But many people with diabetes have no symptoms of the disease at all and often go many months or even years before they're diagnosed. That's because the symptoms may sneak up and develop slowly.
Diagnosis and treatment of type 2 diabetes.
There are two laboratory blood tests to diagnosis diabetes. One is called a fasting plasma glucose test and requires a blood sample after an overnight fast (no eating or drinking for eight hours). If the person has symptoms and a fasting blood sugar reading above 126 mg/dL, diabetes is diagnosed. In another test, known as the oral glucose tolerance test, after an overnight fast a blood sample is taken immediately before and two hours after he drinks a sugary beverage. In this test, if his fasting blood sugar reading is above 126 mg/dL and/or his two-hour test result is above 200 mg/dL, the diagnosis is diabetes.
There's no silver bullet to make type 2 diabetes go away. This is, unfortunately, a long-term, progressive disease without a cure. In the early stages of the disorder, the patient may be able to put a damper on its development by controlling blood sugar levels through lifestyle changes (namely, diet, exercise, and weight loss), if that's necessary. As the disorder progresses, he may need to take medications to lower his blood sugar, and he may eventually need insulin injections as well.
Keeping track of type 2 diabetes blood sugar levels, complications of elevated glucose, and how to help someone with diabetes
Keeping track of blood sugar levels. In the short term, blood glucose levels that are either very high or very low can lead to serious medical problems, even emergencies. The person could become unconscious and go into a diabetic coma, called diabetic ketoacidosis , if his blood sugar numbers skyrocket. High blood sugar is known as hyperglycemia . On the other hand, if his numbers plummet to dangerously low levels, a condition called hypoglycemia , he can also lose consciousness.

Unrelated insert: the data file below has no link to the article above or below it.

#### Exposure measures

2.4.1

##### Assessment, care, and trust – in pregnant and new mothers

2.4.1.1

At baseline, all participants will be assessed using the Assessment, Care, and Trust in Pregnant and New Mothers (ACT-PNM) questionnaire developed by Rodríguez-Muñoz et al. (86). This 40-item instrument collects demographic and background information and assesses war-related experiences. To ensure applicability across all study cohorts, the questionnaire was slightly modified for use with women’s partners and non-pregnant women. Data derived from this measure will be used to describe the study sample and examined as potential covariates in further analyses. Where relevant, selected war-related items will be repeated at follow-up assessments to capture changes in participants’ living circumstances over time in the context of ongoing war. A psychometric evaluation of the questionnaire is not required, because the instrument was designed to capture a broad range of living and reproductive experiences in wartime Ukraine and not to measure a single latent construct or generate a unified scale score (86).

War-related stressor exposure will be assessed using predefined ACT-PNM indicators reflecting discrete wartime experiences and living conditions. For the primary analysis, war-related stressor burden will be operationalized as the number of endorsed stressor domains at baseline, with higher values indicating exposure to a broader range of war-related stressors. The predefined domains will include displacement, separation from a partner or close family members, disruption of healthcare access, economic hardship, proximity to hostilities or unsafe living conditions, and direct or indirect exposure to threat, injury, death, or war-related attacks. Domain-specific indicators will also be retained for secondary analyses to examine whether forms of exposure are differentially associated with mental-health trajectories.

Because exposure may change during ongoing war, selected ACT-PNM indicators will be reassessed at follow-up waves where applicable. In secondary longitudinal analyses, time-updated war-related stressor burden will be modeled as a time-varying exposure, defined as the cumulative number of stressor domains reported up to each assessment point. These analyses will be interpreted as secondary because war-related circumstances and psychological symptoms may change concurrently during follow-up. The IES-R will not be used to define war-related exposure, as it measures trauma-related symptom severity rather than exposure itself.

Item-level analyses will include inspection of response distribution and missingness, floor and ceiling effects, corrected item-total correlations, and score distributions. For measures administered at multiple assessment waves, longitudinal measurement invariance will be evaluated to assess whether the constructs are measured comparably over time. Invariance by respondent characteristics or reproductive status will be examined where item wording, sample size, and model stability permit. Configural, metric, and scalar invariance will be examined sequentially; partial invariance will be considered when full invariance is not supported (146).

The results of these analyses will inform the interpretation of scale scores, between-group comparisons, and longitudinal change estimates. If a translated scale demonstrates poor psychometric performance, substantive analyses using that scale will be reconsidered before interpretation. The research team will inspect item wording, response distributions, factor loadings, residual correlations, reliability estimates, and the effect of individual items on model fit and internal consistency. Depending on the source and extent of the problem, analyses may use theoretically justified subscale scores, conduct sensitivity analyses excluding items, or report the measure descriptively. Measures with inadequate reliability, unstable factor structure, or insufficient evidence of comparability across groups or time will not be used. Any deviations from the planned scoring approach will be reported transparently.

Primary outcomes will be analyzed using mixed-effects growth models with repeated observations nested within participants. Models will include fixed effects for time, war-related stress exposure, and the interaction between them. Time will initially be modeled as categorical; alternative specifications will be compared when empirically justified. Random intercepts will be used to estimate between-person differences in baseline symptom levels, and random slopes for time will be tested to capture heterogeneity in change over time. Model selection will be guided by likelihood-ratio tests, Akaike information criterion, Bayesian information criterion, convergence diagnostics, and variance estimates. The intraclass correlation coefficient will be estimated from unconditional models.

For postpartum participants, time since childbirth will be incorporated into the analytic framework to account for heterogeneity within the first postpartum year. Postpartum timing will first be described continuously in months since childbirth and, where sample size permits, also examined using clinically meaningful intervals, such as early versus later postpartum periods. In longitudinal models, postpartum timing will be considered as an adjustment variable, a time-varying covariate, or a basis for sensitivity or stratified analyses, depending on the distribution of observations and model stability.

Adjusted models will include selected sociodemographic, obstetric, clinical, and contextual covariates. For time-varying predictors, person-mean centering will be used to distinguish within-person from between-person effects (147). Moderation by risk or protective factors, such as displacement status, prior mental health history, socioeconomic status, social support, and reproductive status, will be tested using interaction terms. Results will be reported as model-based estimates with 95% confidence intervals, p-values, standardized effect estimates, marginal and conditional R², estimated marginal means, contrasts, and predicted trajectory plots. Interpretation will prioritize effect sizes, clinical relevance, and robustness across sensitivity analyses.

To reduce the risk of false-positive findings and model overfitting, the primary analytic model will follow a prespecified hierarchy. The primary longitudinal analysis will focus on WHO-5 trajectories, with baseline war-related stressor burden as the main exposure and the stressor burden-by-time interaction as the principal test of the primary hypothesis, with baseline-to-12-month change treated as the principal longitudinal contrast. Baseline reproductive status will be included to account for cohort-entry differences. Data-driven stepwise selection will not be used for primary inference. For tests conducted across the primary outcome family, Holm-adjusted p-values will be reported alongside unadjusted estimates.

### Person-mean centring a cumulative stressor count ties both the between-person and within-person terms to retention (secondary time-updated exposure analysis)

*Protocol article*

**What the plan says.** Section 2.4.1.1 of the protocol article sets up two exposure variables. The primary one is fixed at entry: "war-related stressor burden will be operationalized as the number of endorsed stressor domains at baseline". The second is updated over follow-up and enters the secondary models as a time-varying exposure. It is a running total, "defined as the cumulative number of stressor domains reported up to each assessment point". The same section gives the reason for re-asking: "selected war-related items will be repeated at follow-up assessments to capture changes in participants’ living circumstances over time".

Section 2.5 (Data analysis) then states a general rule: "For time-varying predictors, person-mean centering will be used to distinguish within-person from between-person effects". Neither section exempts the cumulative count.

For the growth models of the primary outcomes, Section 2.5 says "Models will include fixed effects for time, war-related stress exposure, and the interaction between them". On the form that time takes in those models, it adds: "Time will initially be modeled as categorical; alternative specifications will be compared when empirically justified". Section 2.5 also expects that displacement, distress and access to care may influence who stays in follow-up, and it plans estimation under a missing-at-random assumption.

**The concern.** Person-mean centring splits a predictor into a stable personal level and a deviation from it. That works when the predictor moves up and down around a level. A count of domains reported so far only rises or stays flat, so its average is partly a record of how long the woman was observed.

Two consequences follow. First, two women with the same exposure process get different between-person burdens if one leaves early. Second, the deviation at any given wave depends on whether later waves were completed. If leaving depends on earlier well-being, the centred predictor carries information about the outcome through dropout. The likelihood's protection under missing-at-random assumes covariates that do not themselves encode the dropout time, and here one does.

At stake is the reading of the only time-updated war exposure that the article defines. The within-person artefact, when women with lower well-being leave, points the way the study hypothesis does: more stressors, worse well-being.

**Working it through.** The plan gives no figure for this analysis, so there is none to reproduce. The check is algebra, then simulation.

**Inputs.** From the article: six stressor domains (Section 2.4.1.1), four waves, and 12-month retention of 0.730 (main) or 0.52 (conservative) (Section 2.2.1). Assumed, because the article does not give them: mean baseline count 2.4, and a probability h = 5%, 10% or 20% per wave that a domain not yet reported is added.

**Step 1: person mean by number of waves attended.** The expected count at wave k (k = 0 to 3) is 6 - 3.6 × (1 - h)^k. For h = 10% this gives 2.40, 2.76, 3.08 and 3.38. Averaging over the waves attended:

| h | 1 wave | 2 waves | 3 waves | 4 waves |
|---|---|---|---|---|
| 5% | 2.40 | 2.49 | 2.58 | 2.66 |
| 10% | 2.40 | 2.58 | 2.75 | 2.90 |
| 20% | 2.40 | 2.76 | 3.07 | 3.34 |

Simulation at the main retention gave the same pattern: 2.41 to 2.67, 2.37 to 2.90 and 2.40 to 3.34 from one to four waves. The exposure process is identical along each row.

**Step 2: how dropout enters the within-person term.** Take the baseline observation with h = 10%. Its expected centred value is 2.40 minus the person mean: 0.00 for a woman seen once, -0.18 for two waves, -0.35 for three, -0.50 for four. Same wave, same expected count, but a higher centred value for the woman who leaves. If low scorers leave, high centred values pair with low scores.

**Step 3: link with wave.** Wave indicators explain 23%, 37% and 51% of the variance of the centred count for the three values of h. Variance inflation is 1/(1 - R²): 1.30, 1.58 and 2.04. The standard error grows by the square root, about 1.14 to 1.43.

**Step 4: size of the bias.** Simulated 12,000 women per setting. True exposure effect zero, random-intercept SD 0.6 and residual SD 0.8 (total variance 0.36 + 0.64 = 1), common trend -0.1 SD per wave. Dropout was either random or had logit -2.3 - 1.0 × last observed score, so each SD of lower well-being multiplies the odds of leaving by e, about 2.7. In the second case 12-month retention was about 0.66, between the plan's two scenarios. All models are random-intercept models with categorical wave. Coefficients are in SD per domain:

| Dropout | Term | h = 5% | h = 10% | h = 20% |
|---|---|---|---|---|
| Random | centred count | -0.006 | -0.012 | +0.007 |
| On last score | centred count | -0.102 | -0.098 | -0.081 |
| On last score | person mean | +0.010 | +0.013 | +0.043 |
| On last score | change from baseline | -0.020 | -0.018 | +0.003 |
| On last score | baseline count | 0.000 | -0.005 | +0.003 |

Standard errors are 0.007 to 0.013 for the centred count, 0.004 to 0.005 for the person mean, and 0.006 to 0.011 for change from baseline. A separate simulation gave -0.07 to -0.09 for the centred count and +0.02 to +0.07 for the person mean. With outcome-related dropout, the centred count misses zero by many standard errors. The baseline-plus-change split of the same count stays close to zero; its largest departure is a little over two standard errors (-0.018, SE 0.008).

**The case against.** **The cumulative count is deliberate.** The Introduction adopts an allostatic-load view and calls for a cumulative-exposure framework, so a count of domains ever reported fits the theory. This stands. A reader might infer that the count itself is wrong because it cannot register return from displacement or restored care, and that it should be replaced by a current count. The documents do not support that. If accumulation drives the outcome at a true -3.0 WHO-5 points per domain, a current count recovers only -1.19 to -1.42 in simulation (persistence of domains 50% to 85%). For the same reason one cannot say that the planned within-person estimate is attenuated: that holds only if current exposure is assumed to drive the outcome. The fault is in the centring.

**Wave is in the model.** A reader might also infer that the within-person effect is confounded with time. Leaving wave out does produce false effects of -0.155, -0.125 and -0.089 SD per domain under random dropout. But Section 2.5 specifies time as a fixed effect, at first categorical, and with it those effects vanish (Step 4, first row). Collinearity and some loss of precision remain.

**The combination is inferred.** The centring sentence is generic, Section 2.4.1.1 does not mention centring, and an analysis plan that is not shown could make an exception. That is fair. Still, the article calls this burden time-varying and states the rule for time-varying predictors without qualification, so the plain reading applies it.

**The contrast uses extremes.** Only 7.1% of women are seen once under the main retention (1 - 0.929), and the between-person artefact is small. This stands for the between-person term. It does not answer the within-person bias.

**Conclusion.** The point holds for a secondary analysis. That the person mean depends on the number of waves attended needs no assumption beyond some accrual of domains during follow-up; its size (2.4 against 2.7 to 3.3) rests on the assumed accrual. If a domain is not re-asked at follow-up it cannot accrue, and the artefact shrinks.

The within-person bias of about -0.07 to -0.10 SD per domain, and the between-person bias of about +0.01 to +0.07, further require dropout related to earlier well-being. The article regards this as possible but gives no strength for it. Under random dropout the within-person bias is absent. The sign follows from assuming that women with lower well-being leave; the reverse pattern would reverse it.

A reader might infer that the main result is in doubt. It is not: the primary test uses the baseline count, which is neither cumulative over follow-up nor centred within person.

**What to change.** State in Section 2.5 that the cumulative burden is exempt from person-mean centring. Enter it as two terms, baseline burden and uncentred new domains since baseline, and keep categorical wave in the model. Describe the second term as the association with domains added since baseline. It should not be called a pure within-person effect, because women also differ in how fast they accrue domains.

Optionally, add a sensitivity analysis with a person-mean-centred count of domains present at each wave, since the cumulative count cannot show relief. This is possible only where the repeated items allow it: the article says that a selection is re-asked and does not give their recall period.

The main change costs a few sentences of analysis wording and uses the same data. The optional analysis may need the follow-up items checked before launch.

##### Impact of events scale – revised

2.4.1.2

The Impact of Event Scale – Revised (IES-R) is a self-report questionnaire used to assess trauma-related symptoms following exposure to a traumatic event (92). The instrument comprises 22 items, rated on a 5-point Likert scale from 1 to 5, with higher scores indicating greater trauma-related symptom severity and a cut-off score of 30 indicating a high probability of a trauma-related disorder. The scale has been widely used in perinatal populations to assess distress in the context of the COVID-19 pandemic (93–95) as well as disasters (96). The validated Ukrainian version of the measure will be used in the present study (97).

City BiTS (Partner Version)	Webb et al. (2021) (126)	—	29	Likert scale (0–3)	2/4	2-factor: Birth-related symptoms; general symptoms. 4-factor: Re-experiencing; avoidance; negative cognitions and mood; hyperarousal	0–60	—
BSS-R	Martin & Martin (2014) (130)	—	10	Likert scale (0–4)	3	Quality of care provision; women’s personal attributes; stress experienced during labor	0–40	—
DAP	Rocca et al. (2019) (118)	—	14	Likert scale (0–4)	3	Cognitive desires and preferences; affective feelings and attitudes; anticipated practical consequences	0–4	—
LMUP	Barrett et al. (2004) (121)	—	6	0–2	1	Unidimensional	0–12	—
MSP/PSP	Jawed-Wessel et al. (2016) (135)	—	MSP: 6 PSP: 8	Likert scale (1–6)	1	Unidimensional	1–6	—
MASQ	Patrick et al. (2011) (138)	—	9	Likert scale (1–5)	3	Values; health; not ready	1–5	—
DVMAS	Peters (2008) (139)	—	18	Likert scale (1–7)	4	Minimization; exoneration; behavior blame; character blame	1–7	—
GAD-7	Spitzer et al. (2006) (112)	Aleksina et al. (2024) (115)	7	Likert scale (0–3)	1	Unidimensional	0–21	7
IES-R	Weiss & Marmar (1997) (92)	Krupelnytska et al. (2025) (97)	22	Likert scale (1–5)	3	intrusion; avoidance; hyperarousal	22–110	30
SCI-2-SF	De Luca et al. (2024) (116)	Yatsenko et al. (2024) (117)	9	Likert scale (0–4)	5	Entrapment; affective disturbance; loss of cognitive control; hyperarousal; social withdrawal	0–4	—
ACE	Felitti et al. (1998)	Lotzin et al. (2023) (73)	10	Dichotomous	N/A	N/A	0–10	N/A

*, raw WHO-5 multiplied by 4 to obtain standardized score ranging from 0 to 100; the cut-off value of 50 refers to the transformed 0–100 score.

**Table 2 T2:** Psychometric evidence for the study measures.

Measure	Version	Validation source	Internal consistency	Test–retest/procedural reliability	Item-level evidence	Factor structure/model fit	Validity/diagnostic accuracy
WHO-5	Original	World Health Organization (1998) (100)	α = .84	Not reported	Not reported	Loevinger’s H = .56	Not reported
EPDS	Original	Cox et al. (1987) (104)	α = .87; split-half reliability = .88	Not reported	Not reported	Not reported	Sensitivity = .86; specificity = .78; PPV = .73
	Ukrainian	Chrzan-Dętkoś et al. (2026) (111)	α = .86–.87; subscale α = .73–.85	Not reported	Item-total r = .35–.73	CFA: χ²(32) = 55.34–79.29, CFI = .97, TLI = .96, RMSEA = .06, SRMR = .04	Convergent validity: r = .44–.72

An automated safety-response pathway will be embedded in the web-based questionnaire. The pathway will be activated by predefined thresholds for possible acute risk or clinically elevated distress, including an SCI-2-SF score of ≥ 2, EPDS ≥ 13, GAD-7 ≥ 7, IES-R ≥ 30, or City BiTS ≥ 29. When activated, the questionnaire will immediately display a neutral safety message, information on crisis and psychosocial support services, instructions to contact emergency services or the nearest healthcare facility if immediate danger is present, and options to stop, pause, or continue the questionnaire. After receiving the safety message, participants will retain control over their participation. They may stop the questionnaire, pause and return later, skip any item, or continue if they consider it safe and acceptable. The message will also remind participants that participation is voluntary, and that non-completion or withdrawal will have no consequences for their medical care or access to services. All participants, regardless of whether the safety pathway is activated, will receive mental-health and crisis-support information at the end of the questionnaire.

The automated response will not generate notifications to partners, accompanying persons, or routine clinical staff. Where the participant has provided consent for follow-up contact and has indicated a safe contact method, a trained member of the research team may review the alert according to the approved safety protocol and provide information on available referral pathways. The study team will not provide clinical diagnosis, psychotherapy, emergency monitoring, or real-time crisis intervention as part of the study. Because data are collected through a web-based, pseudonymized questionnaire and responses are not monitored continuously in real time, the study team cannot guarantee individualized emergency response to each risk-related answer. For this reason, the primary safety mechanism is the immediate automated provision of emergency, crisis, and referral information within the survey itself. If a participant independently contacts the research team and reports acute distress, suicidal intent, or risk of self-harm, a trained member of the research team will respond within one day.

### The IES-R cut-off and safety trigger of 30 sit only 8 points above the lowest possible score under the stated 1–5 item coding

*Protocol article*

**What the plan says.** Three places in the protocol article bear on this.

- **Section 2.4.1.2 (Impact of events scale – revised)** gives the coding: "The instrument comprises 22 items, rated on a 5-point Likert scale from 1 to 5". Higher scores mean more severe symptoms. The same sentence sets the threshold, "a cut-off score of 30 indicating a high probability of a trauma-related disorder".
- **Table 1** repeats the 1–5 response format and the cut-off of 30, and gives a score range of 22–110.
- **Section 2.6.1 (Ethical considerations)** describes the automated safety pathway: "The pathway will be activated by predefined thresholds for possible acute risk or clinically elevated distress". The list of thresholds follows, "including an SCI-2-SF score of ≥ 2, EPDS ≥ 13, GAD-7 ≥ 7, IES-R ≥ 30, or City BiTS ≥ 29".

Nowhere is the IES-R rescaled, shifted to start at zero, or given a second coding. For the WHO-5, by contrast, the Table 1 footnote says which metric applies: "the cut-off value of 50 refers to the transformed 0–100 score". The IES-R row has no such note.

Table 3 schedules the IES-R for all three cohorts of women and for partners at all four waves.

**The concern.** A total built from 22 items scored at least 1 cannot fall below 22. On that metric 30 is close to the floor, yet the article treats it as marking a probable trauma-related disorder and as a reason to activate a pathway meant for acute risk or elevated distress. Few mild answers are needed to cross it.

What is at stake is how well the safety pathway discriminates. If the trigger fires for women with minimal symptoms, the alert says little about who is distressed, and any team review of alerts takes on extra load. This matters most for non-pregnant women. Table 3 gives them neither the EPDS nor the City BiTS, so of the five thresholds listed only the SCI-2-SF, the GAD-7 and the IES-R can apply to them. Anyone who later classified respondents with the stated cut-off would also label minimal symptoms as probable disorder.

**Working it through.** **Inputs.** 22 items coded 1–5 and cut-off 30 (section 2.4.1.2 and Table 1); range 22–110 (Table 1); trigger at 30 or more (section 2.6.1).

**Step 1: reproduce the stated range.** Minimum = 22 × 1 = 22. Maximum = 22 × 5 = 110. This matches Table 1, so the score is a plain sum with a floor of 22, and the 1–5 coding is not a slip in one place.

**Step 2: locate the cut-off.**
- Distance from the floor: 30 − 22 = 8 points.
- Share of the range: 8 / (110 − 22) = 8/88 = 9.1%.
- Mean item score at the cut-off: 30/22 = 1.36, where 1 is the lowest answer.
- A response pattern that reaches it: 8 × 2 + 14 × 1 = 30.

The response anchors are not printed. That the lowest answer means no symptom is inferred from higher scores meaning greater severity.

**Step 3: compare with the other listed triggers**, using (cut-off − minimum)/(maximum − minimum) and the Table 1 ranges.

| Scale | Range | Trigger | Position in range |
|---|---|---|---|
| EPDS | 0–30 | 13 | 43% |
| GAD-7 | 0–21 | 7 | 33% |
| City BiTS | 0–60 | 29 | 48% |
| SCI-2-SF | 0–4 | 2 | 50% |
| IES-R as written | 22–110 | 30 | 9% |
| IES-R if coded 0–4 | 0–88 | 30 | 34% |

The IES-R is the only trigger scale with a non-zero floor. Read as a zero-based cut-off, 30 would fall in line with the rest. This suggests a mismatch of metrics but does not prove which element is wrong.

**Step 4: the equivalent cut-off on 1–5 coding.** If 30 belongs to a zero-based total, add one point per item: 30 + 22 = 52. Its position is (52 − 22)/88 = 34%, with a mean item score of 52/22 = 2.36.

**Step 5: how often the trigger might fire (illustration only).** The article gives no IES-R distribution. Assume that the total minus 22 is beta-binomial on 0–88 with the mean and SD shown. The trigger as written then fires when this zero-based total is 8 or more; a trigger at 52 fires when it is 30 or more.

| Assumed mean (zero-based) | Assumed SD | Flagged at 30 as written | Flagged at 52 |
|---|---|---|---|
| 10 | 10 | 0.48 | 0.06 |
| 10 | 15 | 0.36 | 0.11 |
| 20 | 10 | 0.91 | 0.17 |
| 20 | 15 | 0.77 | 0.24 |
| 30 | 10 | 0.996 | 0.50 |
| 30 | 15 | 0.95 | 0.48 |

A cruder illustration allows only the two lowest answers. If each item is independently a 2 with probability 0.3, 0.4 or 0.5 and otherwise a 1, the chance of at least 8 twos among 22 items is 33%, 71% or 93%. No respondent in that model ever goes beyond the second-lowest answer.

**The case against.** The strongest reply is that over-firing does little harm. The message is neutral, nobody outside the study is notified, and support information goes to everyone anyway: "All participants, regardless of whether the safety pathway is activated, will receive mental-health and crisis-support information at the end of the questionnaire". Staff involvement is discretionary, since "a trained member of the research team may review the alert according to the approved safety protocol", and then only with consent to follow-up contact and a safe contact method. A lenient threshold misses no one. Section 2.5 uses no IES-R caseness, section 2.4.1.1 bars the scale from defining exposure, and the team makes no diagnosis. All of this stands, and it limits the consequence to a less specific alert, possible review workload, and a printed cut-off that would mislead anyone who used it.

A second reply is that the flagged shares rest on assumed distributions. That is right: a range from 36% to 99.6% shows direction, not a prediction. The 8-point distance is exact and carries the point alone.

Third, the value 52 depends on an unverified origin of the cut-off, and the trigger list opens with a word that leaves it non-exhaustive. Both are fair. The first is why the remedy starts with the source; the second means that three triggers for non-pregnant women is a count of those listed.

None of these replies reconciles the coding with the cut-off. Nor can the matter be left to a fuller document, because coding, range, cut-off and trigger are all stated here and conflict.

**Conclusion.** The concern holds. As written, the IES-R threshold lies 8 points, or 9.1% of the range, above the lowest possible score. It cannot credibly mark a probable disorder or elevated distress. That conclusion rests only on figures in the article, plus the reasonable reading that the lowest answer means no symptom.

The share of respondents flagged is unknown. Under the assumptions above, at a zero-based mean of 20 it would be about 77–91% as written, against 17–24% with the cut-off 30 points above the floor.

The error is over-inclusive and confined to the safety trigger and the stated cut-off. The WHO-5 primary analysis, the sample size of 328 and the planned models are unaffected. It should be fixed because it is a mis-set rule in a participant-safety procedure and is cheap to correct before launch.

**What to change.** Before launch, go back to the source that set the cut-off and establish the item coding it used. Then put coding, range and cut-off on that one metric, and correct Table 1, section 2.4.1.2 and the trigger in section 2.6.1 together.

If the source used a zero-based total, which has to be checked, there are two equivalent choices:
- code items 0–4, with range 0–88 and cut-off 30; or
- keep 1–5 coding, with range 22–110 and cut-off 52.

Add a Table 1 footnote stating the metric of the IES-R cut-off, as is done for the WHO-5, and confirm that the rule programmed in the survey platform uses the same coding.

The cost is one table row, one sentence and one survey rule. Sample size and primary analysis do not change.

In the long term, too much sugar in a person's blood can cause damage to nearly every major organ in the body. People with diabetes appear to be at increased risk for a host of other ailments, including Alzheimer's disease, dementia, heart disease, and stroke.
The complications of elevated blood sugar.
Left unchecked, elevated blood glucose levels can lead to a number of damaging complications, including eye diseases such as retinopathy (which can lead to blindness), nephropathy (a disease of the kidneys that can lead to kidney failure), and nerve damage (or neuropathy), particularly of the legs and feet, which can lead to injuries, infections, and limb loss. Diabetes also affects other parts of the body's vascular system, increasing the risk of heart disease,
, and, in men, erectile dysfunction (impotence).